Dog sledding. Wakeham Bay in Kangiqsujuaq.
Nunavik is a unique blend of Arctic climate conditions and natural regions. The bedrock of the region, which is among the oldest in the world, is close to 2.1 billion years old.
The origins and evolution of Nunavik are a long and complex story of tectonic events, volcanic activity, erosion, glaciation and deglaciation. This story is revealed in the region’s geographic formations, hydrography and landscapes, including mountains and former mountain ranges, cirques, wide glacial valleys, eskers, perched beaches, and block fields.
Nunavik is characterized by an inhospitable climate, with a growing period of less than three months annually, not to mention widespread permafrost. The region’s vegetation is classified as tundra: from forest tundra in the south (a transition zone between open boreal forest and arctic tundra) to arctic tundra in the north (marked by lichen, low-growing herbaceous plants, and the absence of trees).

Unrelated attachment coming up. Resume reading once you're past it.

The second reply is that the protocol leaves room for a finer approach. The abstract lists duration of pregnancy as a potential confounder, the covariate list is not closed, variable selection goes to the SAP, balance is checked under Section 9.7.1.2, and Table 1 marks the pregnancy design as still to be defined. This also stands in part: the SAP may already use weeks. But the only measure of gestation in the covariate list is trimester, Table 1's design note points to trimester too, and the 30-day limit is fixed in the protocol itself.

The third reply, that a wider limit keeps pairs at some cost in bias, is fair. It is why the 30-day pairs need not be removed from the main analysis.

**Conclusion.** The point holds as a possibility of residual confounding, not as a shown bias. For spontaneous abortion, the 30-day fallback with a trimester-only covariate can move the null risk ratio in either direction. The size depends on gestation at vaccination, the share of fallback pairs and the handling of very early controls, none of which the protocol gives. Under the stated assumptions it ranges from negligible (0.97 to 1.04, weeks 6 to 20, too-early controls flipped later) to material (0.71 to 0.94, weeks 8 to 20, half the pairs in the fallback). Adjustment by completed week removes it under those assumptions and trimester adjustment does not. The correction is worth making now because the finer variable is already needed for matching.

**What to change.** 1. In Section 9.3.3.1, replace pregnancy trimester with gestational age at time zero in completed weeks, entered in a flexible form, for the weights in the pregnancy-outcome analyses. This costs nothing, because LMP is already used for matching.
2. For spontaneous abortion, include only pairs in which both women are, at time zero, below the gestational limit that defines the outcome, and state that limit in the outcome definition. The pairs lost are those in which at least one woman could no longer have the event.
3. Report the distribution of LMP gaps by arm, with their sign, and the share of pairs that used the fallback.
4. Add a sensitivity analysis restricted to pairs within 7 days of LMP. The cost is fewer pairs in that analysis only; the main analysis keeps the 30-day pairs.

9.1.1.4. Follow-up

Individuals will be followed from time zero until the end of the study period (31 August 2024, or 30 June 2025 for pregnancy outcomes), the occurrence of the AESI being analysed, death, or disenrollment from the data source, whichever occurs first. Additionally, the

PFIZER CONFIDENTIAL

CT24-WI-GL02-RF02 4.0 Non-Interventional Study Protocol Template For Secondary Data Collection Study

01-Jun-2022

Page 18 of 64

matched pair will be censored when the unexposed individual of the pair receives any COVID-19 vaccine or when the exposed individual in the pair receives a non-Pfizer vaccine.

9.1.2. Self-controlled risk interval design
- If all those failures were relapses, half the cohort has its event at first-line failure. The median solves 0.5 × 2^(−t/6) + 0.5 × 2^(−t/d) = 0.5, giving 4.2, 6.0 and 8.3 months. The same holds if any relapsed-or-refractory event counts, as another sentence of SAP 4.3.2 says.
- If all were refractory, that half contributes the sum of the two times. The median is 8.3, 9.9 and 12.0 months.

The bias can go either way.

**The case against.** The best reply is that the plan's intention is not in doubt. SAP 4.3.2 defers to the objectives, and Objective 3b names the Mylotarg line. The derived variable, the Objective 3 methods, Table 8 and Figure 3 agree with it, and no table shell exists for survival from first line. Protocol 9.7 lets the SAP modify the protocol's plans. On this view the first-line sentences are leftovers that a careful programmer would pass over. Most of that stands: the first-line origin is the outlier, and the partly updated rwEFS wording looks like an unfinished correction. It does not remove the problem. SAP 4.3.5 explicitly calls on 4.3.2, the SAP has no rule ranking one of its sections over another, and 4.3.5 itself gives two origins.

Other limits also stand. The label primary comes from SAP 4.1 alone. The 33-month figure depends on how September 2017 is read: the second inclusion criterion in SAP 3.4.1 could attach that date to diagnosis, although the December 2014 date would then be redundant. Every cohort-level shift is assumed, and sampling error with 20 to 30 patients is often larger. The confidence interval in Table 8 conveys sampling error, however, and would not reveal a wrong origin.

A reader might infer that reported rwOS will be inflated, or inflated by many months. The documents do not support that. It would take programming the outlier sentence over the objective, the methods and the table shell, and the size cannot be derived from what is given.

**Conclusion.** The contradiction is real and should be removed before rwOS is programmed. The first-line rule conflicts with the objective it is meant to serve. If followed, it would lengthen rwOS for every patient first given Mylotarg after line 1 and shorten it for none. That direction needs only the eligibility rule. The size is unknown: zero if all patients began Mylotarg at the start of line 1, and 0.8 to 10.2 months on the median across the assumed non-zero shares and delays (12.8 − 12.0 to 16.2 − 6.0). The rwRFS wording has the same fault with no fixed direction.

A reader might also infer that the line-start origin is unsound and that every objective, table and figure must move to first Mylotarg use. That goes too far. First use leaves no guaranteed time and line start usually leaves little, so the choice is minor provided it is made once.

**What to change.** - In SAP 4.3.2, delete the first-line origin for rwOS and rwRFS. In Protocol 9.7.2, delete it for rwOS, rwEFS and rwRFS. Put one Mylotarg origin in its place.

Nunavik’s natural regions nurture a limited number of simple ecosystems that are highly vulnerable to environmental stress, although this vulnerability is somewhat offset by the expanse of the ecosystems. Topography, altitude, geological structures and proximity to the sea are all factors that affect the biological environment and support diversity. Among the most widely recognized Northern animal and plant species are caribou, polar bear, arctic char, snowy owl, peregrine falcon, cottongrass and delicate flowering plants.
In addition to offering protection to the region’s unique natural heritage, Nunavik parks stimulate research that is expanding our knowledge about the past and future evolution of our planet.